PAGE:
Cervical Epidural Steroid Injection (CESI) Series
A treatment for pain, a Cervical Epidural Steroid injection takes place in the upper neck and back region. Around 80% of people complain of back pain at some point in their lives. Physicians must determine the cause of backpain in order to prevent the pain from getting worse over time. Cervical Epidural Steroid Injections can alleviate pain and aid in the diagnoses of neck and upper back pain. Do not confuse Cervical Epidural Steroid Injections with Sympathetic Nerve Blocks, Radiofrequency Ablations, or Genicular Nerve Blocks.
Anatomy of the Cervical Spine
The cervical spine consists of 7 delicate vertebrae called c1-c7. The vertebrae encase the spinal cord which has branches stemming off from it called spinal nerves. Of the 31 pairs of spinal nerves, 8 of them branch from the cervical aspect of the spinal cord. Outside of the spinal cord, the epidural space houses the nerve roots. During a Cervical Epidural Steroid Injection, the epidural space gets injected with steroids and an anesthetic when a doctor suspects pinched or damaged nerves. When experiencing back or neck pain, patients should always get the area checked by a reputable physician due to the delicacy of the area.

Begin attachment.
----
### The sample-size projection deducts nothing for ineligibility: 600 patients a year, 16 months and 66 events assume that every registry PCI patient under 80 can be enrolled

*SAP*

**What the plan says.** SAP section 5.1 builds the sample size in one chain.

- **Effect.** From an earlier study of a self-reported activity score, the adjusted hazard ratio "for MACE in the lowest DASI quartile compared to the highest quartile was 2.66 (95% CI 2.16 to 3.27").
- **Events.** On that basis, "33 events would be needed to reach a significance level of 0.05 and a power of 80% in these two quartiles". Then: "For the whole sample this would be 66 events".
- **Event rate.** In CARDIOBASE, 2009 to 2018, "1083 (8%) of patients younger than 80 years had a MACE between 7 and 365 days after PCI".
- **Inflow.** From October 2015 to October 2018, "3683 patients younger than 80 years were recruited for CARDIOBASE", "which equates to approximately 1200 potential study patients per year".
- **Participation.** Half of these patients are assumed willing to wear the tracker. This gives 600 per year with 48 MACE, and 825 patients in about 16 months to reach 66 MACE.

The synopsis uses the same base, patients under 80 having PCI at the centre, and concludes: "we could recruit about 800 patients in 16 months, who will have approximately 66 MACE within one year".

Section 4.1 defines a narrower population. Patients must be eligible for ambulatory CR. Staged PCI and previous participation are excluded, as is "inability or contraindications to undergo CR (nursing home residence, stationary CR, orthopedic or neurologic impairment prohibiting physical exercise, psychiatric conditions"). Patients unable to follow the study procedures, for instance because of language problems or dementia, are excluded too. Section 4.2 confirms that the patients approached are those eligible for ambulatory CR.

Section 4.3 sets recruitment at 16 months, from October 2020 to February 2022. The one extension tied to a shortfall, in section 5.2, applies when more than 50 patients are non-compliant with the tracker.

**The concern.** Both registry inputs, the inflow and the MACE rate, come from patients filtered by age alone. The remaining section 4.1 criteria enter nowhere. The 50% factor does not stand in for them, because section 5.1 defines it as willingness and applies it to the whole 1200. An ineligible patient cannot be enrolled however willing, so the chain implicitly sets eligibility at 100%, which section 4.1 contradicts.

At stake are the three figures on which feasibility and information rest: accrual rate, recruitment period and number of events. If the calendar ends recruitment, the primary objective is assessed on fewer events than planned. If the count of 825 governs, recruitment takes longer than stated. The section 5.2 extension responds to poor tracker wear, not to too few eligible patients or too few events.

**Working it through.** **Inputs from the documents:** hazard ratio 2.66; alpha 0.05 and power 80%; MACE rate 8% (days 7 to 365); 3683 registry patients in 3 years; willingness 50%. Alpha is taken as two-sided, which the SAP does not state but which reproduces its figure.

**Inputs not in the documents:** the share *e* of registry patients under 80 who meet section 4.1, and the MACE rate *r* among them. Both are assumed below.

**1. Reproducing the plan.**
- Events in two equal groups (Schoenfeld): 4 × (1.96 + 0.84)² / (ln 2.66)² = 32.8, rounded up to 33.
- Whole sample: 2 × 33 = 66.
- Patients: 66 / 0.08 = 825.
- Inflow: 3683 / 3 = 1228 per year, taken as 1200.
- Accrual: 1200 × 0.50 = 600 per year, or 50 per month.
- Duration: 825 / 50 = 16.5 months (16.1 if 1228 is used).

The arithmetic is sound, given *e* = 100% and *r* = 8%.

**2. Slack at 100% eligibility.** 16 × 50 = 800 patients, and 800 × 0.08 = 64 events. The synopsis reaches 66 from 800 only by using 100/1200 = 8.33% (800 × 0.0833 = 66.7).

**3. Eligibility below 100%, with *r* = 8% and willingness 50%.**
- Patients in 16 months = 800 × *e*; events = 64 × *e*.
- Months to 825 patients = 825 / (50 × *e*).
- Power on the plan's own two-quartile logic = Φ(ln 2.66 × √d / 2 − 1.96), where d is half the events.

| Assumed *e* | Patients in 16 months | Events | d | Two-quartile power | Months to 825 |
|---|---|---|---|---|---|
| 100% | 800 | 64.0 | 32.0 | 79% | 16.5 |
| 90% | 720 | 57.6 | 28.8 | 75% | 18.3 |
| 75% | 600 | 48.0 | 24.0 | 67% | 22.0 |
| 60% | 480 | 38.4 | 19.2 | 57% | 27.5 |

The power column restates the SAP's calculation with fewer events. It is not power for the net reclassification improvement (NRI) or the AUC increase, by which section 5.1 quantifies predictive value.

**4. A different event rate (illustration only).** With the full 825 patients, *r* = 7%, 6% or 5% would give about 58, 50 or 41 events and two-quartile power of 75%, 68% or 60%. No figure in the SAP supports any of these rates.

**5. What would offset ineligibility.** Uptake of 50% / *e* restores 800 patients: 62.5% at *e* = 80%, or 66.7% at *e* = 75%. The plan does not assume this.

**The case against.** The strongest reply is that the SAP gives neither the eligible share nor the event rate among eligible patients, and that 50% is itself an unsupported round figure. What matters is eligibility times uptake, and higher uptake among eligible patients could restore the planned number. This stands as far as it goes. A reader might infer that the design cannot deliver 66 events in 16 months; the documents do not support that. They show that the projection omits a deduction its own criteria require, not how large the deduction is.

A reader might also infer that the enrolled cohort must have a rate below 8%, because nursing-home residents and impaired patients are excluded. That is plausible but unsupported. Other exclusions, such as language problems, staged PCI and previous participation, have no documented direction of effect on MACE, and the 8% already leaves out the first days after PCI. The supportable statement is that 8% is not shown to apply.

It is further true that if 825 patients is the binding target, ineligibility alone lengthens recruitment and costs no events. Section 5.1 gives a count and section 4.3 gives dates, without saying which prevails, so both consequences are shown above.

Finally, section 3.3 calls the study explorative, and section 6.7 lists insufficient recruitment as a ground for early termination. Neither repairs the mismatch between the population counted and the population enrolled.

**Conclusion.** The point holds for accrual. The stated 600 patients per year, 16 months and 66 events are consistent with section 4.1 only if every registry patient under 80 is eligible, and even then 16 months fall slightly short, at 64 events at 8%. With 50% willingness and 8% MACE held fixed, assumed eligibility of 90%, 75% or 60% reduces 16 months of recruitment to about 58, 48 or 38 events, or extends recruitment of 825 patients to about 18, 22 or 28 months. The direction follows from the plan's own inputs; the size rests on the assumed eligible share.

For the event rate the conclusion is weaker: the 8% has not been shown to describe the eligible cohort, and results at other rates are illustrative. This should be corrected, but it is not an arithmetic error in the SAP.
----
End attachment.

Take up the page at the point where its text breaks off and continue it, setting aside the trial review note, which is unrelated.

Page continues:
The cervical spine stems from the skull down to the upper back right at shoulder level. The cervical spine protects the spinal cord which descends down the spine and ends right before the lumbar spine starts. The cervical spine also supports the head and facilitates blood flow to the brain.
Potential Candidates for Cervical Epidural Steroid Injections
At AOA Orthopedic Specialists, Physical Medicine & Rehabilitation specialists perform Cervical Epidural Steroid Injections. A PM&R specialist may administer a Cervical Epidural Steroid Injection for a variety of conditions including:
Performing an Cervical Epidural Steroid Injections
The patient cannot drive themselves to or from the hospital. With the patient’s back exposed, the doctor applies topical anesthesia or injects lidocaine to numb the area. The physicians uses fluoroscope to ensure the correct injection placement for the appropriate nerve roots. Before injecting the steroid, the physician injects contrast dye. Contrast dye allows the surgeon to see the precise needle placement. Injecting an anesthetic and steroid typically resolves all if not most of the pain. The anesthetic gets rid of the pain while the steroid decreases inflammation and takes pressure off of the nerve root.
An outpatient procedure, the patient can go home the same day. Patients typically feel immediate pain relief following the procedure. A physician can perform an Cervical Epidural Steroid Injection multiple times a year if the pain relief does not last long enough for the patient.